Frost Patch and Dunes in a Northern Hemisphere Crater
Frost Patch and Dunes in a Northern Hemisphere Crater
PSP_001700_2505  Science Theme: Seasonal Processes
The bottom half of this observation shows a portion of a frost patch on a mound inside a northern hemisphere crater. This is the same frosted mound shown in this image. The frost patch has remained largely stable at least since the Viking era (late 1970s).

The bright frost region is bounded by a dune field on the northeast. Several sizes of dunes are visible. The size classes probably represent generations of dunes that formed under a variety of dominant wind conditions.

We can also see dunes and the frost boundary up-close. The frost is largely absent over the dunes, and is more stable over the ground that does not have dune-shaped landforms.

Written by: Kelly Kolb  (24 January 2007)
Acquisition date
06 December 2006

Local Mars time

Latitude (centered)

Longitude (East)

Spacecraft altitude
313.1 km (194.6 miles)

Original image scale range
63.5 cm/pixel (with 2 x 2 binning) so objects ~191 cm across are resolved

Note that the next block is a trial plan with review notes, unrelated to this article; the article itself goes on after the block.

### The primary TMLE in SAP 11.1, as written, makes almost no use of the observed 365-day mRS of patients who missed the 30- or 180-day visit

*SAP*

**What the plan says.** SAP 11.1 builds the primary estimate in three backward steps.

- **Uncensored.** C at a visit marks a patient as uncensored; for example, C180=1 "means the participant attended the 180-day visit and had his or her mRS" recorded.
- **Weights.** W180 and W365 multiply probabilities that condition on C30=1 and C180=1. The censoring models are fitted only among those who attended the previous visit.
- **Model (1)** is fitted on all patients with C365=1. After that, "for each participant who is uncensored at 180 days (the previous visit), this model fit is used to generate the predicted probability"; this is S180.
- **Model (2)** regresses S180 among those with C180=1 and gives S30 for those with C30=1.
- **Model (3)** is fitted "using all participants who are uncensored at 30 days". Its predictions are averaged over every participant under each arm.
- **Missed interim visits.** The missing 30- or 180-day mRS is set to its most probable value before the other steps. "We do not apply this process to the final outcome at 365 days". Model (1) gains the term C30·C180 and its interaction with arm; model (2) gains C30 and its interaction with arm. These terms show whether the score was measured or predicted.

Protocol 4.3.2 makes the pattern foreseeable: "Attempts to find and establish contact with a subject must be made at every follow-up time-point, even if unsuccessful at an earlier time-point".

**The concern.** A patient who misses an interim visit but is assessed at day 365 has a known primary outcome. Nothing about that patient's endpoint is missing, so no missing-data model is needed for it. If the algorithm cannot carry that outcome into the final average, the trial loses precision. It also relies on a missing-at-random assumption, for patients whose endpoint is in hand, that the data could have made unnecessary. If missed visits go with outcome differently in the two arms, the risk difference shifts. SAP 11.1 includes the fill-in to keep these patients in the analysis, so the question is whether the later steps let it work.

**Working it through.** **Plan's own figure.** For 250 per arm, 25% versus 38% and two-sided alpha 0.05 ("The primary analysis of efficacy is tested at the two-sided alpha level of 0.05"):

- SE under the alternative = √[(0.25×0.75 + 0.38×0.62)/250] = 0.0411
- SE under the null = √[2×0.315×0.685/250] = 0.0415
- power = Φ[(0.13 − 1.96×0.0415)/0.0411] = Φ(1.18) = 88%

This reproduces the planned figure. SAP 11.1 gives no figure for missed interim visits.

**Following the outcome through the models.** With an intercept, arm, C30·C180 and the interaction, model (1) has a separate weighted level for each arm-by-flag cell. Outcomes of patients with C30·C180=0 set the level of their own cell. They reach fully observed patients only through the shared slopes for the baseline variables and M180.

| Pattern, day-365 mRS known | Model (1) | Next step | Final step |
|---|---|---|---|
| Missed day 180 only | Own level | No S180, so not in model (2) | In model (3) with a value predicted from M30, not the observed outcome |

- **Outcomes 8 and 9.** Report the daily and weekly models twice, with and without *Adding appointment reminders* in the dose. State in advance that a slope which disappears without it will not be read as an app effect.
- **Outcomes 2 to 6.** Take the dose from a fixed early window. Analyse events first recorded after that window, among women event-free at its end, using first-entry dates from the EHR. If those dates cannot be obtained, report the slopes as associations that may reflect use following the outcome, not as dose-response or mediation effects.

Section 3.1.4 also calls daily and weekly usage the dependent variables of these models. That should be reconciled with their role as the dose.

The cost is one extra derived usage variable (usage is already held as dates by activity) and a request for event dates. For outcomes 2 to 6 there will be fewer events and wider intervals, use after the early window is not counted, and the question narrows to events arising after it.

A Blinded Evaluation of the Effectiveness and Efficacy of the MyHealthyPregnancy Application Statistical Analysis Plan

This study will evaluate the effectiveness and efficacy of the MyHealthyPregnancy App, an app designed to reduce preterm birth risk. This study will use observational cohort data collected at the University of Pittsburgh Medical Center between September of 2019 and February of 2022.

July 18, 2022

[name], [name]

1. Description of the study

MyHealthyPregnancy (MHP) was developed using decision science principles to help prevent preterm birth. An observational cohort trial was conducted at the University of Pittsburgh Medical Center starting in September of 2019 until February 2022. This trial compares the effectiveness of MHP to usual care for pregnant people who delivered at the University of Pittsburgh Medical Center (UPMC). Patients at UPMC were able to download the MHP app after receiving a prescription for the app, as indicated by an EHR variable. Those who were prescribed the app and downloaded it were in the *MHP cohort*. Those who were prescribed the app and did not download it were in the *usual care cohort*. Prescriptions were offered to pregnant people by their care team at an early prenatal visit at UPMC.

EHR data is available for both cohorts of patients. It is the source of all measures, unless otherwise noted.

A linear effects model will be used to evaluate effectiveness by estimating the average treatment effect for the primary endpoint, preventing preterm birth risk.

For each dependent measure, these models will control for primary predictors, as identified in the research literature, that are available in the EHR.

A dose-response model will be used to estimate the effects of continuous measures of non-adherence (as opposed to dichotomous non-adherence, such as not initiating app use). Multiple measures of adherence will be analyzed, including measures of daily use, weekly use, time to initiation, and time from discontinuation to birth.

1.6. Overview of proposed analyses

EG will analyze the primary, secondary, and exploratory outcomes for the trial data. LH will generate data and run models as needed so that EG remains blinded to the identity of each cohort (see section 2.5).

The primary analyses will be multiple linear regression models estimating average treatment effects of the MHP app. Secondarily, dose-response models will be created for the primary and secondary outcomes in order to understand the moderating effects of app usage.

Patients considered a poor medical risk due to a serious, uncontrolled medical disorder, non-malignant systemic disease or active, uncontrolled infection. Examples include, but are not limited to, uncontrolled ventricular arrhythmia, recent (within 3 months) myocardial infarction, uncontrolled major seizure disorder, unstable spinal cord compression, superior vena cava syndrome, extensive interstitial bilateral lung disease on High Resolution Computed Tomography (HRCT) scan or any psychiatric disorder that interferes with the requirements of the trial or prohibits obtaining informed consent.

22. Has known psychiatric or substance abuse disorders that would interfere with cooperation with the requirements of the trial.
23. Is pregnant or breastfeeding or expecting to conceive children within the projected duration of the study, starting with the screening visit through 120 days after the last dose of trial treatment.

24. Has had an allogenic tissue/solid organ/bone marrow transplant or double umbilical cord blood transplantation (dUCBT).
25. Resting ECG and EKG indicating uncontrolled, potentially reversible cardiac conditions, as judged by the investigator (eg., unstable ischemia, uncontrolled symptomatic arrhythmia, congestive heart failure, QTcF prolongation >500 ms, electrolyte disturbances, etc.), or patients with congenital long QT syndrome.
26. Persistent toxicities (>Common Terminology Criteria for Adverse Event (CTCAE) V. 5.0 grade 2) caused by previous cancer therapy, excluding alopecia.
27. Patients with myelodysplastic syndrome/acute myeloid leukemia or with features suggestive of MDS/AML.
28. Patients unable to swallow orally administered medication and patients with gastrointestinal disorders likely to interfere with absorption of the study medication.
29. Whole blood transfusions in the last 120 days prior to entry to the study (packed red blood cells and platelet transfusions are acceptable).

Map projected scale
50 cm/pixel

Map projection

Emission angle

Phase angle

Solar incidence angle
64°, with the Sun about 26° above the horizon

Solar longitude
146.4°, Northern Summer

For non-map projected images
North azimuth:  97°
Sub-solar azimuth:  330.2°
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Black & white is 5 km across; enhanced color about 1 km
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NASA’s Jet Propulsion Laboratory, a division of the California Institute of Technology in Pasadena, Calif., manages the Mars Reconnaissance Orbiter for NASA’s Science Mission Directorate, Washington. The HiRISE camera was built by Ball Aerospace and Technology Corporation and is operated by the University of Arizona.